Jumat, 19 Agustus 2011 - 11:05:07 WIB

UNDERSTANDING THE WTO: THE ORGANIZATION Membership, alliances and bureaucracy

Diposting oleh : Administrator
Kategori: WTO - Dibaca: 482 kali

All members have joined the system as a result of negotiation and therefore membership means a balance of rights and obligations. They enjoy the privileges that other member-countries give to them and the security that the trading rules provide. In return, they had to make commitments to open their markets and to abide by the rules — those commitments were the result of the membership (or “accession”) negotiations. Countries negotiating membership are WTO “observers”.

  How to join the WTO: the accession process back to top

Any state or customs territory having full autonomy in the conduct of its trade policies may join (“accede to”) the WTO, but WTO members must agree on the terms. Broadly speaking the application goes through four stages:

First, “tell us about yourself”. The government applying for membership has to describe all aspects of its trade and economic policies that have a bearing on WTO agreements. This is submitted to the WTO in a memorandum which is examined by the working party dealing with the country’s application. These working parties are open to all WTO members.

Second, “work out with us individually what you have to offer”. When the working party has made sufficient progress on principles and policies, parallel bilateral talks begin between the prospective new member and individual countries. They are bilateral because different countries have different trading interests. These talks cover tariff rates and specific market access commitments, and other policies in goods and services. The new member’s commitments are to apply equally to all WTO members under normal non-discrimination rules, even though they are negotiated bilaterally. In other words, the talks determine the benefits (in the form of export opportunities and guarantees) other WTO members can expect when the new member joins. (The talks can be highly complicated. It has been said that in some cases the negotiations are almost as large as an entire round of multilateral trade negotiations.)

Third, “let’s draft membership terms”. Once the working party has completed its examination of the applicant’s trade regime, and the parallel bilateral market access negotiations are complete, the working party finalizes the terms of accession. These appear in a report, a draft membership treaty (“protocol of accession”) and lists (“schedules”) of the member-to-be’s commitments.

Finally, “the decision”. The final package, consisting of the report, protocol and lists of commitments, is presented to the WTO General Council or the Ministerial Conference. If a two-thirds majority of WTO members vote in favour, the applicant is free to sign the protocol and to accede to the organization. In many cases, the country’s own parliament or legislature has to ratify the agreement before membership is complete.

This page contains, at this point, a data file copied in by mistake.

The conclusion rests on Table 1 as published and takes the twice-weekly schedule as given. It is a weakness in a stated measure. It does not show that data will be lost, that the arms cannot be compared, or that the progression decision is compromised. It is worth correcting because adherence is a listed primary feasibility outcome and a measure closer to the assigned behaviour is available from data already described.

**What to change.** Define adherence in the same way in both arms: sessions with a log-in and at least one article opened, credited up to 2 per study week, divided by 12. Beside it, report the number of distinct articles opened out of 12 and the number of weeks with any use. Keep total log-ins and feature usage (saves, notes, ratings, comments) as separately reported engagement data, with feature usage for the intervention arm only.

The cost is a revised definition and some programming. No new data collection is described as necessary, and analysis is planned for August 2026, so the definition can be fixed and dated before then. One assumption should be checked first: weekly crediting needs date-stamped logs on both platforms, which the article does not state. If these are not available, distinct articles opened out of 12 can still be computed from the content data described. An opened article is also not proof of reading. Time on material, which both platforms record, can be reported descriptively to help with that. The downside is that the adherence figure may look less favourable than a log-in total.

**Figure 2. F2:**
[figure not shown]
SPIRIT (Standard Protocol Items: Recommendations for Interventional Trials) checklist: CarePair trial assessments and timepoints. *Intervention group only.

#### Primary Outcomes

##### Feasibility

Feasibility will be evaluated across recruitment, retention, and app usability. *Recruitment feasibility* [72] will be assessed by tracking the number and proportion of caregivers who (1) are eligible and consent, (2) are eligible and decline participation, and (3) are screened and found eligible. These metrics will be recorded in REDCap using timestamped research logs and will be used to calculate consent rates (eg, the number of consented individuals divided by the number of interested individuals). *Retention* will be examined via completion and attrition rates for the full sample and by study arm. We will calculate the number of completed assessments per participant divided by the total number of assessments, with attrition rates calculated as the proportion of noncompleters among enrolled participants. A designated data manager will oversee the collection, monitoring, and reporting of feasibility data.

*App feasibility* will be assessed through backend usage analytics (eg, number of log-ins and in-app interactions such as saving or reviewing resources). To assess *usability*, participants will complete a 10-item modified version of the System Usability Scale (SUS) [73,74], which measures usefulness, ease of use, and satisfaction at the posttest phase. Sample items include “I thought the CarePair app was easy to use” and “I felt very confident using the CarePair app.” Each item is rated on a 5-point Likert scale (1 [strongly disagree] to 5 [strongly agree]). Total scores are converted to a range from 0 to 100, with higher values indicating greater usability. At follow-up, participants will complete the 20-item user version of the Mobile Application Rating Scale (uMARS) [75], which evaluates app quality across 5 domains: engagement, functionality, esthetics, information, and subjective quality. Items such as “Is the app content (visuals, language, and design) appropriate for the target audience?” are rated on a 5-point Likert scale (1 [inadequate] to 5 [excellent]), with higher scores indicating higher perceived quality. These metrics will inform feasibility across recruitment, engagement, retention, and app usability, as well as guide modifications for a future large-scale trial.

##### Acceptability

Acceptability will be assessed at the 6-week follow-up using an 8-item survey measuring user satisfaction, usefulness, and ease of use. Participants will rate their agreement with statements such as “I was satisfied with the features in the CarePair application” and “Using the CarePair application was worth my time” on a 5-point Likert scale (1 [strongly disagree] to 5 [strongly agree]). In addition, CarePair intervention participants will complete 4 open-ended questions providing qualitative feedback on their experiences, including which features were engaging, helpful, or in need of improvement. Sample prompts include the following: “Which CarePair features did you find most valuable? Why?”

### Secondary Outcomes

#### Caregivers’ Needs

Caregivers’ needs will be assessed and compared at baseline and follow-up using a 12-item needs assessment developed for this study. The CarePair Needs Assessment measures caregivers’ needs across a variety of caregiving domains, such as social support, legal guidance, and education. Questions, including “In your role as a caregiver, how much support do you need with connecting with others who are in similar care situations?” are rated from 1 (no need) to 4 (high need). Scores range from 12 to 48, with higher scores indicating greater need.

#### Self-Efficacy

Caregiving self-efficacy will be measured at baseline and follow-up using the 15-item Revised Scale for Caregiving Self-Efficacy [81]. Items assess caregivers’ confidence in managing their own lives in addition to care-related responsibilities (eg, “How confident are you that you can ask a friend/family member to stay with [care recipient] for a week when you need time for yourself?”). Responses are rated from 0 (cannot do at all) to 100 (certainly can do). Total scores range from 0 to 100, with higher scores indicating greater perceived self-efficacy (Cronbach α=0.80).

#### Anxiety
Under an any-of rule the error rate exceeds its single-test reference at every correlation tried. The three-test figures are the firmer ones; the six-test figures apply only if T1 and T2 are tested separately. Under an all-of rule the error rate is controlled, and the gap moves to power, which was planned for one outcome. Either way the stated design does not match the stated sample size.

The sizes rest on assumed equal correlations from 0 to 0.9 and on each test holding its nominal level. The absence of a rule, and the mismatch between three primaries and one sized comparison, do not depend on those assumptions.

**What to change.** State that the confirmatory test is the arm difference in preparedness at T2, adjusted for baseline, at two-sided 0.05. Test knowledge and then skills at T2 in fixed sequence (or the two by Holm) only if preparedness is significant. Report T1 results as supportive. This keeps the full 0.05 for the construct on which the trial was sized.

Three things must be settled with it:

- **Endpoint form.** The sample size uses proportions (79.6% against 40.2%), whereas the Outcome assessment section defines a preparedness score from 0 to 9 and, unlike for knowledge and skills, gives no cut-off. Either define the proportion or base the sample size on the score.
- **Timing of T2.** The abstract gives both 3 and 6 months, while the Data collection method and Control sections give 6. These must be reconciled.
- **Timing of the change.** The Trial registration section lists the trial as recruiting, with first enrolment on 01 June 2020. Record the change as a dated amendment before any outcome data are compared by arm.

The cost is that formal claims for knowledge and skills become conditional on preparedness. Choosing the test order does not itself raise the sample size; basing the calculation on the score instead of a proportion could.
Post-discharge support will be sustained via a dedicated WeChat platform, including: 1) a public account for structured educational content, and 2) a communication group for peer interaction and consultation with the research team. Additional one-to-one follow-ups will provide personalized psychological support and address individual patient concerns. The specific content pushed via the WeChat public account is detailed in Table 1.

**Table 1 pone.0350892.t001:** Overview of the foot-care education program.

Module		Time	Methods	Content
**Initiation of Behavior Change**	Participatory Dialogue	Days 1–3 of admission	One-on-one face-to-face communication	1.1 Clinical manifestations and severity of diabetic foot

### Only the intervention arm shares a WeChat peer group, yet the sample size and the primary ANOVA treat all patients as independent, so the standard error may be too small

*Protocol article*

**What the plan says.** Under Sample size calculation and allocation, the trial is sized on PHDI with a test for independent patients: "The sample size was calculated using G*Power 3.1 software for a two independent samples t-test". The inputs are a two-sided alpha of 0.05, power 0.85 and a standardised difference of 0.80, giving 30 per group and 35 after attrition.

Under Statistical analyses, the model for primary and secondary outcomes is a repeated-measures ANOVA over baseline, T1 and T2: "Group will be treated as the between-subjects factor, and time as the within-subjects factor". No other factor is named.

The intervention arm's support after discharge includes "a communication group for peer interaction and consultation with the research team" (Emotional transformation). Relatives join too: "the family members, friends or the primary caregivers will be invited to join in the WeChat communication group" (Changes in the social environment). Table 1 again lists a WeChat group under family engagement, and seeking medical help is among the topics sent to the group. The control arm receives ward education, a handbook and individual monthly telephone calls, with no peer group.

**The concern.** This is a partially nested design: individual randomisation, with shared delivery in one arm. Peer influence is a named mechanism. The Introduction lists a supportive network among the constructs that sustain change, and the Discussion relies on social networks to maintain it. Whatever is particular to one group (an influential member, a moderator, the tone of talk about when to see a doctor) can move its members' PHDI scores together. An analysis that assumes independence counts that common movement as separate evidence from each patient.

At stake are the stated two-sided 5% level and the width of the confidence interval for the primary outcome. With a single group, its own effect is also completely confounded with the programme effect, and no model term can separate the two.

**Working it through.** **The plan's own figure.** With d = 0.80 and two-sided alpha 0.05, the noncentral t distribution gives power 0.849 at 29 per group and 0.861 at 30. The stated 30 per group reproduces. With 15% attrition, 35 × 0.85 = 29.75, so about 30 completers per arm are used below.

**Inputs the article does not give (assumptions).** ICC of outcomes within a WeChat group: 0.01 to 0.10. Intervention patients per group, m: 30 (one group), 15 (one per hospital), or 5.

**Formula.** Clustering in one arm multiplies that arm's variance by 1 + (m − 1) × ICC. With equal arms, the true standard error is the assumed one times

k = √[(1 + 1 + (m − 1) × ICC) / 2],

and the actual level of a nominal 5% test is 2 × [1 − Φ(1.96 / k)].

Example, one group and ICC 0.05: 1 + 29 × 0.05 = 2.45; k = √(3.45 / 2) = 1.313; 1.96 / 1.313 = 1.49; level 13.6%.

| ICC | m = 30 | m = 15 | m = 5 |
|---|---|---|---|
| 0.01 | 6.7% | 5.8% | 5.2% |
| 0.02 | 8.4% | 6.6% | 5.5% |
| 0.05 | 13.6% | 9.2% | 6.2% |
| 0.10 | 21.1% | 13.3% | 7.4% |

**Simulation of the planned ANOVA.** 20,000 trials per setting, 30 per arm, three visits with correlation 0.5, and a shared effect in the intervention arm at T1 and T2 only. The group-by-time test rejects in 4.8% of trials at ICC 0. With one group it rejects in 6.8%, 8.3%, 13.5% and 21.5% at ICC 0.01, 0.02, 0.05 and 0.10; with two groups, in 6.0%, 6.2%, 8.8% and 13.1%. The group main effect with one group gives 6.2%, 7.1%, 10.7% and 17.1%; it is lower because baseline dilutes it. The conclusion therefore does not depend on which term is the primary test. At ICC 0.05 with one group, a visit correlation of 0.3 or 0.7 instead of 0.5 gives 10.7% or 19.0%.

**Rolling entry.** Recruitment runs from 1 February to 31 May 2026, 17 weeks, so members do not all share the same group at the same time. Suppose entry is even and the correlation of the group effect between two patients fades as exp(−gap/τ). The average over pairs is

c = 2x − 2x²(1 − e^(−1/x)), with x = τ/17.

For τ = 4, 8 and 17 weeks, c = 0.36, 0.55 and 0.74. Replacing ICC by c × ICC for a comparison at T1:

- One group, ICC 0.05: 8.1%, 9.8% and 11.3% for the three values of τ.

Representing us ... back to top

The work of the WTO is undertaken by representatives of member governments but its roots lie in the everyday activity of industry and commerce. Trade policies and negotiating positions are prepared in capitals, usually taking into account advice from private firms, business organizations, farmers, consumers and other interest groups.

Most countries have a diplomatic mission in Geneva, sometimes headed by a special ambassador to the WTO. Officials from the missions attend meetings of the many councils, committees, working parties and negotiating groups at WTO headquarters. Sometimes expert representatives are sent directly from capitals to put forward their governments’ views on specific questions.


Representing groups of countries ... back to top

Increasingly, countries are getting together to form groups and alliances in the WTO. In many cases they even speak with one voice using a single spokesman or negotiating team. In the agriculture negotiations, well over 20 coalitions have submitted proposals or negotiated with a common position, most of them still active. The increasing number of coalitions involving developing countries reflects the broader spread of bargaining power in the WTO. One group is seen as politically symbolic of this change, the G-20, which includes Argentina, Brazil, China, Egypt, India, South Africa, Thailand and many others, but there are other, overlapping “Gs” too, and one “C” — the Cotton Four (C-4), an alliance of sub-Saharan countries lobbying for trade reform in the sector.